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Answered By Jim Dennis, Faber Fedor
This is a multi-part message in MIME format.
[Faber] First off, this is a major no-no around these here parts. Please send your emails as text only, NOT as HTML. Most of us will refuse to read HTML (because we don't use Outlook, Netscape, etc.). We even have one guy here who carries around a riffle for people who send MIME formatted emails!
I'll answer your Q this time, but any more that come in as anything other than text only will be ignored (at least by me).
Note that his message was in text and HTML. This is more of a venial sin; though MIME handling of some text mode MUAs isn't all that good and both sections seemed to be in MIME parts (one text/plain and one text/html).
I am wondering if you could help.
[Faber] We try our best.
My question is if i was to buy a Redhat 7.2 CD & choose the Upgrade will i expect my major services to break or will this upgrade be able to make it as painless as possible.
[Faber] Yes, it will be as painless as possible and yes it will break things. It all depends on what you are running. If you save your configuration files (the Upgrade promises to do that, and I beleive it but I don't trust it), you should have minimal problems. Red Hat will save your config files as config_file.rpmsave, so you'll still have to go in and "fix" stuff.
Outside of that, the only problem I've had upgrading a system is when the 2.4 kernel didn't have a driver/module for the RIAD controller and we had to drop back to the 2.2 kernel and it broke DNS because the BIND on the CDs is looking for a specific 2.4 kernel feature. Outside of that, they've all gone well.
Personally I prefer the "scorched disk" upgrade method. That's where we do a fresh installation to a new disk and copy our data and configuration over.
Obviously this works best if you have (at least temporary use of) a whole system on which to perform your staging.
Debian is the only system that I regularly upgrade from one major release to the next without "scorching the earth" beneath it. In other cases I've just seen too many artifacts and quirks in other operating systems when upgrading core libraries and system components.
An advantage to the "scorched disk" approach is that you have an obvious back of the entire system throughout the process. You can easily switch back to the old system. So it represents a lower risk than the typical "boot from the new distribution CD, cross you fingers and pray" process (herein-after referred to as the "boot and pray" technique).
If you don't have a whole system to spare then get a spare hard disk. Most systems have a spare interface/channel to which a third or fourth IDE device can be attached (and PCs with SCSI subsystems almost always have spare IDs and spare IDE interfaces). Care should be taken when connecting a new IDE hard drive to an IDE chain with any other IDE device already on it. (I once wiped out a system by accidentally configuring two drives as masters --- the pinouts on those used to be harder to figure out; bad documentation. Luckily the customer's backups were good and recent).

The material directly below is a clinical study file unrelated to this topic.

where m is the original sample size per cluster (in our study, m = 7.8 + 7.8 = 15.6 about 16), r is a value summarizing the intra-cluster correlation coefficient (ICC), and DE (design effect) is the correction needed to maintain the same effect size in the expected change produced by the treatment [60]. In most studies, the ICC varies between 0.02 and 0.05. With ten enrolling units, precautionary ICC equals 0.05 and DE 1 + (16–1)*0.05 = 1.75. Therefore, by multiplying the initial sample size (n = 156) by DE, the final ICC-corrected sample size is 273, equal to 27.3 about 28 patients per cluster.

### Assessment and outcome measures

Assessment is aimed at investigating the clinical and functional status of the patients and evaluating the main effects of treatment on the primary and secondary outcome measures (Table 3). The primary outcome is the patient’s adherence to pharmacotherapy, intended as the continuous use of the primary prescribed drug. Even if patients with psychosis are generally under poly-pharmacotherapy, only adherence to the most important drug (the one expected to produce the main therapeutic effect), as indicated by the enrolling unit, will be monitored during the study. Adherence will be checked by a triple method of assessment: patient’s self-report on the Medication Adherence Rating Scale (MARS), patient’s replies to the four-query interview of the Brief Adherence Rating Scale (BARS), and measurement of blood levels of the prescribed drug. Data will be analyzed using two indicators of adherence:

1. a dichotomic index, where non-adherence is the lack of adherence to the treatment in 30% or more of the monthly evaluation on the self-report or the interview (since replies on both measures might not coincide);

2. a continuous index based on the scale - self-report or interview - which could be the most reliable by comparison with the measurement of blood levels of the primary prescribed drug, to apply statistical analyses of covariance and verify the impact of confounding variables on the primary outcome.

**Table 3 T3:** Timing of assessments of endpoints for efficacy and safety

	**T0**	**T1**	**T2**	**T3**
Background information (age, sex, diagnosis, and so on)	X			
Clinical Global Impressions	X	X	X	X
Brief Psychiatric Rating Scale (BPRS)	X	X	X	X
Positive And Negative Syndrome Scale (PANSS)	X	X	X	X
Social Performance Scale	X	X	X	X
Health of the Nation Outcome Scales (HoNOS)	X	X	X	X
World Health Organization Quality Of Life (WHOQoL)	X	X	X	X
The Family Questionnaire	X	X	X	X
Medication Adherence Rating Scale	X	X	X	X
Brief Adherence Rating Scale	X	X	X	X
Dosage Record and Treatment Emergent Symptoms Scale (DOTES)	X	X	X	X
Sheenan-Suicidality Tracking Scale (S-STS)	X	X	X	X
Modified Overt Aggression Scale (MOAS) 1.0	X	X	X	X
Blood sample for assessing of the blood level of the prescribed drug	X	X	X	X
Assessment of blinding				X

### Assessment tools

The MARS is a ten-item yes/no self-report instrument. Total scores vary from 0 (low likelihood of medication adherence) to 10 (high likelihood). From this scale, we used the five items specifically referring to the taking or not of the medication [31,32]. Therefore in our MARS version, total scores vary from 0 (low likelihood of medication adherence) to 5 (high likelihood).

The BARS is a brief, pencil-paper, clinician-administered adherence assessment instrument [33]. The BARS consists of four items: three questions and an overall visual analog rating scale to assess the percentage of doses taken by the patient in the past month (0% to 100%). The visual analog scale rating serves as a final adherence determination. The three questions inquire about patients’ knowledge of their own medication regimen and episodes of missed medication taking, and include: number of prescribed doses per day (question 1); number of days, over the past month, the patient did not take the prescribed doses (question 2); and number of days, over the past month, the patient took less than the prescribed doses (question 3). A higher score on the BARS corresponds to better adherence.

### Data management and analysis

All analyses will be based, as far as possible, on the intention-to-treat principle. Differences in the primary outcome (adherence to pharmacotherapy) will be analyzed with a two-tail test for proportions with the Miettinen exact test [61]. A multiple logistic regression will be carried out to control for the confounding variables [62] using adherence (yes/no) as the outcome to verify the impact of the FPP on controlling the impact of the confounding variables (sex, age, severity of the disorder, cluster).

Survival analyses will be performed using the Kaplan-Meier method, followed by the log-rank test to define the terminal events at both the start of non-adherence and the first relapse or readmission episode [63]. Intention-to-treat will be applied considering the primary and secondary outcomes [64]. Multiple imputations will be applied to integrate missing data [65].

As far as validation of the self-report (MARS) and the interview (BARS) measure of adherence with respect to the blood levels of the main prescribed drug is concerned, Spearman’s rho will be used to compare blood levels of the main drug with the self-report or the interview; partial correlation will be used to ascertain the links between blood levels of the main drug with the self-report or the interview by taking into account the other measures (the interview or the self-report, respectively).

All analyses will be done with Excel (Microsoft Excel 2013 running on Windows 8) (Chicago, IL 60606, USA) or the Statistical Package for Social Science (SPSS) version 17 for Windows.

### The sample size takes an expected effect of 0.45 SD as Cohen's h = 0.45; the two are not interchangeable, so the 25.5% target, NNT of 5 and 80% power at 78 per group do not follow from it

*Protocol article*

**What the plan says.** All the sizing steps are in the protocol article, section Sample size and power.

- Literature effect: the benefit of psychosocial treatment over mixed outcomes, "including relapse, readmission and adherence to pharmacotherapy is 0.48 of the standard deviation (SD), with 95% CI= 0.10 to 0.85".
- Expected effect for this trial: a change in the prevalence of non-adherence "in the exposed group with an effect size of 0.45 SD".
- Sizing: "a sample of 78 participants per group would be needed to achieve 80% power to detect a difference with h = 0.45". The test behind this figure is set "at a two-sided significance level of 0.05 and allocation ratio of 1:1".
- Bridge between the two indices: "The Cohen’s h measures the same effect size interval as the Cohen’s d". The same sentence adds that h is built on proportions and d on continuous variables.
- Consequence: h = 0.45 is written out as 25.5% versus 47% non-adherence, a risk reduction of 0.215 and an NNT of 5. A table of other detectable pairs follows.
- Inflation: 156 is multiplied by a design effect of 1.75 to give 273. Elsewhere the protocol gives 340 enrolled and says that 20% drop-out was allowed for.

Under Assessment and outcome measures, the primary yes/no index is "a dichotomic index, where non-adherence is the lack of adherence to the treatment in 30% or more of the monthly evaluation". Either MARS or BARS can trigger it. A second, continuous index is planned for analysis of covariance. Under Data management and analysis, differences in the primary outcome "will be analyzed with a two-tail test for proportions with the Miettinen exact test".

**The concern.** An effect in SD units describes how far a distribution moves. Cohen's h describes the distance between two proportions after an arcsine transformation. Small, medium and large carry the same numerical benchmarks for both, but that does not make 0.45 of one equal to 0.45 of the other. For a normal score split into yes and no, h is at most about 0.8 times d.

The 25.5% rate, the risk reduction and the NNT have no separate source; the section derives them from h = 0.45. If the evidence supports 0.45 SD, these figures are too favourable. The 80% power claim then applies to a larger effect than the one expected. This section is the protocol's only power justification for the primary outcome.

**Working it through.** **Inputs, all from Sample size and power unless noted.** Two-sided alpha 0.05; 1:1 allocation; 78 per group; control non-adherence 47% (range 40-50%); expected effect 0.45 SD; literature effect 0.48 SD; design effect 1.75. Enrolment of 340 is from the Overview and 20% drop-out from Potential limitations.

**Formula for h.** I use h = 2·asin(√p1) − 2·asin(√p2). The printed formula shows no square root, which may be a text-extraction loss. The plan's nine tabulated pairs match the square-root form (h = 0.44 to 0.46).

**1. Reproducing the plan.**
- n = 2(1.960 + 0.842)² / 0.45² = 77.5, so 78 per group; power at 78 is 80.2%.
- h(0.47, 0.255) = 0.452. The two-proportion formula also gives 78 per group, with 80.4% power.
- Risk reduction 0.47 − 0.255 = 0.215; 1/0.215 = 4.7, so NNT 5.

After you get the new drive in place and make it bootable, be sure to mount the old filesystems in read-only mode during the transition.
When your done with all of the data and configuration transfer you can put the drive on a shelf for a few weeks, months, or whatever. When the filesystems on the old drive are so far out of date that you wouldn't use them in the worst case --- then the drive is ripe for putting into a new system.
Of course its possible to do this using tapes, CDR, DVD-RAM or whatever removable media you normally use for your regular backups. However, the mismatch between the sizes of most production filesystem and removable filesystem media make this convenient. Tapes are big enough but they must be accessed using archiving utilities which is also inconvenient.
So it is best to use an extra drive where you can.
The hardest thing about any upgrade is knowing when you're done. How confident can we be that everything is working? This is one of the challenges to professional systems administration that remains largely unsolved.
Ideally we should be able to run an automated test suite which would test each service and application on our system(s) (locally and from remote systems, including some from "out on the Internet" for public servers). Recently I've been reading about "Extreme Programming" which advocates the continuous creation and maintenance of automated test suites which are integrated into the sources and makefiles of a software system. I've come to the conclusion that sysadmins need to adopt similar practices. We need something like an /etc/systest/Makefile what launches these checks for a given host.
However, that's work for another time -- an article of its own. For now you'll just have to muddle through and test your newly (upgraded) system using whatever procedures you normally use to
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